Image courtesy of Vikings.com

The Minnesota Vikings are no stranger to signing former Green Bay Packers.

Most notably, the team booked Hall-of-Fame signal-caller Brett Favre during the summer of 2009, preceding the formation of likely the most dominant Vikings team since Randy Moss’s record-breaking 1998 squad.

Since Favre, however, the Vikings have largely failed to reap the benefits of signing former Packers players. First there was wide receiver Greg Jennings, who signed a five-year, $47.5 million deal with the team back in 2013. Once Aaron Rodgers’ primary option, Jennings failed to extend his success across the state border, mustering just a hair over 1,500 yards across only two seasons in Minnesota.

During free agency this offseason, Mike Zimmer’s club targeted yet another Packer who had previously given the team fits — back Eddie Lacy — only to see the bowling bowl running back ditch Minnesota for the Seattle Seahawks.

The Vikings would later satisfy their craving with former first-round pick Datone Jones, an all-world athlete whom many analysts believe was played out of position in Dom Capers’ outdated defensive scheme. While this still could prove to be the case, Jones will not be silencing doubters in Minnesota, as the Vikings have reportedly reached an injury settlement with the former UCLA Bruin, effectively terminating a relationship that amounted to being just one short summer in purple and gold.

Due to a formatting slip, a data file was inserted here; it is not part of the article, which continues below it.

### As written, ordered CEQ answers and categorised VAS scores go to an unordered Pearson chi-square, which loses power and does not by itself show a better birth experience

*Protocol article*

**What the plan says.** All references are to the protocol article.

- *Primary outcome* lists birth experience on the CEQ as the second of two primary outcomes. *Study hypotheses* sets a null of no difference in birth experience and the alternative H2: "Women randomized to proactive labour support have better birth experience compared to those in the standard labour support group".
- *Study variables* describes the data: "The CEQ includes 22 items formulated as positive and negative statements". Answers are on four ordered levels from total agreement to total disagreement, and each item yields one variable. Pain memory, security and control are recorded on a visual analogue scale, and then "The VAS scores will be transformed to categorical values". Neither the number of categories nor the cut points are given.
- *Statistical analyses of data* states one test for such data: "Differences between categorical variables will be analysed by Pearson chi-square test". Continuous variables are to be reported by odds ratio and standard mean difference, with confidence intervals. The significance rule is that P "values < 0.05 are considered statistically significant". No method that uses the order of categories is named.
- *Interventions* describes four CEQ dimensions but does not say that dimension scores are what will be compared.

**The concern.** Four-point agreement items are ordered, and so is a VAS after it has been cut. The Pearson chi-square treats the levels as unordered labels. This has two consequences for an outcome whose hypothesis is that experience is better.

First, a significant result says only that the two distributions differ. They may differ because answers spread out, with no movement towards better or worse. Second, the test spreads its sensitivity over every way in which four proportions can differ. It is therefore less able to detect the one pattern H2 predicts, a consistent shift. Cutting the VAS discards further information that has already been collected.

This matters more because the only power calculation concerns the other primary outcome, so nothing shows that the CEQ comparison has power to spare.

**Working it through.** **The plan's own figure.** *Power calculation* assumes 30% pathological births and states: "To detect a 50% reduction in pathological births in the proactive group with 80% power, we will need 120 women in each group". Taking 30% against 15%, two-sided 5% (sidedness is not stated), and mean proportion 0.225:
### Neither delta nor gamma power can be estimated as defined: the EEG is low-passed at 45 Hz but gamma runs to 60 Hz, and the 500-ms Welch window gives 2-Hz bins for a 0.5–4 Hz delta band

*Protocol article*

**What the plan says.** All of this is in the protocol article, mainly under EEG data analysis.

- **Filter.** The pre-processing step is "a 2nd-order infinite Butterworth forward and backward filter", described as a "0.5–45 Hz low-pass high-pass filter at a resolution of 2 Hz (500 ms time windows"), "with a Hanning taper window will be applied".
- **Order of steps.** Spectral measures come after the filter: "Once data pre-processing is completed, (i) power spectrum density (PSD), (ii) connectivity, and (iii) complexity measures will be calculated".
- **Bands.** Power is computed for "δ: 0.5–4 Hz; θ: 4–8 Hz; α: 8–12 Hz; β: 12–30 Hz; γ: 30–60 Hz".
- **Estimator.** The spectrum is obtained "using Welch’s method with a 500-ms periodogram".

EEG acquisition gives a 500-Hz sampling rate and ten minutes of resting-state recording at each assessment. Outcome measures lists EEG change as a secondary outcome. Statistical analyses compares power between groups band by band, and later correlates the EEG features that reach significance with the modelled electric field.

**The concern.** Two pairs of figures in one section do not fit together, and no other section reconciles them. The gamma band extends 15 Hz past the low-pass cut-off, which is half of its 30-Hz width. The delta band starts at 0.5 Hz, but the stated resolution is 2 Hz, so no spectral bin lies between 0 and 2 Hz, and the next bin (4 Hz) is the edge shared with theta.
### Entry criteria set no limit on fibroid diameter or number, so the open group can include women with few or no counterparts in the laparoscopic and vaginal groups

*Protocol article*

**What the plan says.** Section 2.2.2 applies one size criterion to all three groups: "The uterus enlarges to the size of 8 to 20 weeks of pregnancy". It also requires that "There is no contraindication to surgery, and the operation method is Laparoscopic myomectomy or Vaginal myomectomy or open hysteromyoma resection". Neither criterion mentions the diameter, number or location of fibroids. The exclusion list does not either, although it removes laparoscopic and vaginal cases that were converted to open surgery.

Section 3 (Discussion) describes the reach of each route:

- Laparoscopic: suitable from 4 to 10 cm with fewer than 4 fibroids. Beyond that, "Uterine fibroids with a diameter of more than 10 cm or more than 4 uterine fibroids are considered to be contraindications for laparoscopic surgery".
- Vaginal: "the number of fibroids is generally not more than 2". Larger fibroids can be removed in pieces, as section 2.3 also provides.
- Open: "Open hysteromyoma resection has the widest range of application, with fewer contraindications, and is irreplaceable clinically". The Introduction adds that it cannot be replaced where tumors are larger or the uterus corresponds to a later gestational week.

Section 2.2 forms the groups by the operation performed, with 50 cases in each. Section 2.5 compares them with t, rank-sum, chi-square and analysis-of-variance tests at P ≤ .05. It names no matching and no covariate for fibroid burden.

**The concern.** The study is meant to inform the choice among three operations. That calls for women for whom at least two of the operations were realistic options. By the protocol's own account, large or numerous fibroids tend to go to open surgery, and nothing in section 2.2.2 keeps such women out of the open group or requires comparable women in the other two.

Minnesota parted ways with the former Green Bay first-round pick on Friday.

Jones, the 26th overall selection in the 2013 draft by Green Bay, was signed by the Vikings this offseason to play 3-technique defensive tackle. In a competition for backup DT behind starter Tom Johnson, he was beaten out by rookie Jaleel Johnson.

When the Vikings trimmed their roster to 53 players, Jones was placed on injured reserve with a shoulder injury. It’s not considered serious. The 27 year-old is now free to sign with another team.

The release of Jones escalated the Vikings dead money to over $5 million. Jones was guaranteed a $1.8 million signing bonus, and recently released Alex Boone will receive $3.4 million.

According to Spotrac, the Vikings now own $9.3 million in salary-cap space — more than enough to do some damage on the open market if the right opportunity presents itself.

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